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Big gun goes home

Big gun goes home

Chris Watters, an assistant conservator at the Warren Lasch Conservation Center, works on a cannon from the Confederate raider Alabama. The Hunley lab has spent six years conserving two cannons from the famous Civil War ship, and this week shipped one of

The Confederate sloop of war Alabama traveled the world during the Civil War, making life miserable for many mariners, but the feared raider never actually made it to the state from which it took its name.

But now, thanks to the efforts of Hunley project conservators, Mobile has one of the Alabama's big guns.

Scientists at the Warren Lasch Conservation Center this week sent one of the ship's cannons to the Alabama port city after a six-year restoration project. The 1862 gun, made in Liverpool, has been restored to look almost new, which was no easy feat.

Paul Mardikian, senior conservator on the Clemson-sponsored project, found human remains and 19th-century paint on the cannon as his crew worked to rehabilitate the weapon, which was pulled off the Alabama wreck in the

English Channel.

"This is a beautiful gun with an incredible history. We are lucky it survived," Mardikian said. "When you look at this, and find the inscription that says, 'Liverpool, 1862,' and realize this gun was responsible for sinking battleships, it's what really makes this job incredible."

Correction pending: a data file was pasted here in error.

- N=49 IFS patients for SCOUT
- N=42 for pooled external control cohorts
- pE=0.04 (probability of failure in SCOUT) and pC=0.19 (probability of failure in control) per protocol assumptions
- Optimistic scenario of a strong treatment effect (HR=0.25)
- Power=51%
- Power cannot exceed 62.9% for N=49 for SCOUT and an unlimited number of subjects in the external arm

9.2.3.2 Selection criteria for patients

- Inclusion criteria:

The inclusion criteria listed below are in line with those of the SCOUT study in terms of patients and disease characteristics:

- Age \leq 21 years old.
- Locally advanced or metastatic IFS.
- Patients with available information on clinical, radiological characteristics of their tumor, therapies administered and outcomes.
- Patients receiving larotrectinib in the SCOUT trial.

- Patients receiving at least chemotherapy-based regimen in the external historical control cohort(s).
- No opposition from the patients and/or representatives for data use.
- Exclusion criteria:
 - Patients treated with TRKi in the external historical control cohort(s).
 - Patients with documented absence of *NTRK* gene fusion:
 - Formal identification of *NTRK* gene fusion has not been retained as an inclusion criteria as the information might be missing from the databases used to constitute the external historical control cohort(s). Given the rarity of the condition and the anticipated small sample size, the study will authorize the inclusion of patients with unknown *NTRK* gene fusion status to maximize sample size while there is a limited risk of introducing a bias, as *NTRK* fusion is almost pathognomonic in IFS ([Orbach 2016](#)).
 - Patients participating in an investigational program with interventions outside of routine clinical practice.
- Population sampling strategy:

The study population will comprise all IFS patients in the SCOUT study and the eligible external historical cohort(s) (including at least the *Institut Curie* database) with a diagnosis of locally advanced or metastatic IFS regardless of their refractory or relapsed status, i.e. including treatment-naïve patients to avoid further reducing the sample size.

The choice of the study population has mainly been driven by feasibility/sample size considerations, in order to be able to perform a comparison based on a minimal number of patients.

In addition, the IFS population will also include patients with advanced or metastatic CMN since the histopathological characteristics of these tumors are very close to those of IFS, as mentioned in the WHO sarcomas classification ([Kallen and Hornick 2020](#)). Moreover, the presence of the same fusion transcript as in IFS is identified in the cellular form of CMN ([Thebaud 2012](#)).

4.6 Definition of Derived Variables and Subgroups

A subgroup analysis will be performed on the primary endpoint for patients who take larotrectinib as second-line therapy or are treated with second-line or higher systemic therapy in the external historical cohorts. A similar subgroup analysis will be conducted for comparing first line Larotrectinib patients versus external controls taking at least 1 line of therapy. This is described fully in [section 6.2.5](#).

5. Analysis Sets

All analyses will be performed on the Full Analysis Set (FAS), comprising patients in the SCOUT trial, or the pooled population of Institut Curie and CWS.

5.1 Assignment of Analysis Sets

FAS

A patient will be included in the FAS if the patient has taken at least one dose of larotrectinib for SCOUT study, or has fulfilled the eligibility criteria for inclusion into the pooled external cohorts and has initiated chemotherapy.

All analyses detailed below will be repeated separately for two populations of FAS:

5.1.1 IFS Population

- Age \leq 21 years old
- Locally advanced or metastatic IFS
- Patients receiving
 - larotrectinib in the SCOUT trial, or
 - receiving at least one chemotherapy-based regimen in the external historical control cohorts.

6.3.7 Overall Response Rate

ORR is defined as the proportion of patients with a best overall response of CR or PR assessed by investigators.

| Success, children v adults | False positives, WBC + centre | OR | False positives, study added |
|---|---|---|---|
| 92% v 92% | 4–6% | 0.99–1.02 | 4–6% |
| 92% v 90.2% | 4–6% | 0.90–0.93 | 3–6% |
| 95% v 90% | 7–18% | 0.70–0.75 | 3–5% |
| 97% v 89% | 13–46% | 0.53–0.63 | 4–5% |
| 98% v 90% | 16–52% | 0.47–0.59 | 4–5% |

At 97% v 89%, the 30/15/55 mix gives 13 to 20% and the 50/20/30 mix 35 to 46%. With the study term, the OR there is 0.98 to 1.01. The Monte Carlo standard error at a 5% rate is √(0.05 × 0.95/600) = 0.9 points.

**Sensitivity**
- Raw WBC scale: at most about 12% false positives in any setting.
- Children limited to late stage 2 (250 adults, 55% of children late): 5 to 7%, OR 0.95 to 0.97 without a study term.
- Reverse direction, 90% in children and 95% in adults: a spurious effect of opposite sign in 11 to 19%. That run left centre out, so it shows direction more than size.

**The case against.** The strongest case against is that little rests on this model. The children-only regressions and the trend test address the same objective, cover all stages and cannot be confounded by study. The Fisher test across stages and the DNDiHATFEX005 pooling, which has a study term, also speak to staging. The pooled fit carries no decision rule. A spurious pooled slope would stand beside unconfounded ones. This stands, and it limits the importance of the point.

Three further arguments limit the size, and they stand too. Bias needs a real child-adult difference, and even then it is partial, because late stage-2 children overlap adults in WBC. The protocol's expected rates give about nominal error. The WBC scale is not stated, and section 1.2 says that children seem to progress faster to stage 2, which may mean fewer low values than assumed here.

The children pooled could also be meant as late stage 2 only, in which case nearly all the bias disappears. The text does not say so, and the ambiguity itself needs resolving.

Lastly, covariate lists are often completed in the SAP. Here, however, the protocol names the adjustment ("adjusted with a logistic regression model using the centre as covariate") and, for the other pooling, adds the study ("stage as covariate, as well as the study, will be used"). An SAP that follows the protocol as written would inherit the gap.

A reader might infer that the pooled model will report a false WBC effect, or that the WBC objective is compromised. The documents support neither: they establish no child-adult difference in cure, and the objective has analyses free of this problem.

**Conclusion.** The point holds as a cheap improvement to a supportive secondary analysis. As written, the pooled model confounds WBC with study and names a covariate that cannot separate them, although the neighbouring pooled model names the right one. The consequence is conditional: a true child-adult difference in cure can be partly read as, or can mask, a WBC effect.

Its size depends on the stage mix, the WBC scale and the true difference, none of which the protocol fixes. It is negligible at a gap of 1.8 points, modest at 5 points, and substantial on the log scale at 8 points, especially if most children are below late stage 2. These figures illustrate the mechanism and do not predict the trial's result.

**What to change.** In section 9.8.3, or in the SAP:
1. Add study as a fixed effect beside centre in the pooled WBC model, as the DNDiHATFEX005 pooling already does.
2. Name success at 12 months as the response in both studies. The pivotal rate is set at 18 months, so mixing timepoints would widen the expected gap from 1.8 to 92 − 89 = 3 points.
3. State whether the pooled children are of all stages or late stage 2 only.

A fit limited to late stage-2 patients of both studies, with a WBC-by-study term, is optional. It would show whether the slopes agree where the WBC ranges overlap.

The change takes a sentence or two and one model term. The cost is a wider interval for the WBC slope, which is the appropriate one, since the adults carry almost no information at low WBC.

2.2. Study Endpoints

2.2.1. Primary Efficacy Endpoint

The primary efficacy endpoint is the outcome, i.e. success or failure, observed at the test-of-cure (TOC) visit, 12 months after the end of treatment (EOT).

The ship was built in 1862 in England under an assumed name -- the British did not particularly want their alliance with the Confederacy known. Shortly after it was launched with Capt. Raphael Semmes at the helm, the Alabama became the most fearsome ship on the high seas. In two years, it claimed 60 ships worth more than $6 million combined.

Then it was caught by the American sloop of war Kearsarge coming out of Cherbourg, France, where it had stopped for repairs. The Union vessel sank the famous ship in about an hour. A French Navy mine hunter found the wreck in 1984.

The cannon goes on display in March at the Museum of Mobile as the centerpiece of the facility's Alabama ship exhibit. Former Alabama state Sen. Robert Edington, who served as chairman of the CSS Alabama Association (USA) for 10 years, said Friday that the ship's original plans will be used to construct a reproduction of the gun's original carriage.

"It will look exactly like it did on the deck of the ship," Edington said. "We are delighted to get one of the restored cannons from the ship. We have had items from the ship here before, but getting one of the cannons gives you a real sense of the ship."

The big question is: Where do you put a 3-ton cannon? "It'll go on the ground floor for sure," Edington joked.

The Museum of Mobile expects to open its exhibit in March.

Another cannon off the Alabama remains at the Hunley lab, but the Navy has not announced any plans for it. Mardikian said he thinks it would be nice to see that gun end up in the Hunley museum.

Reach Brian Hicks at 937-5561 or

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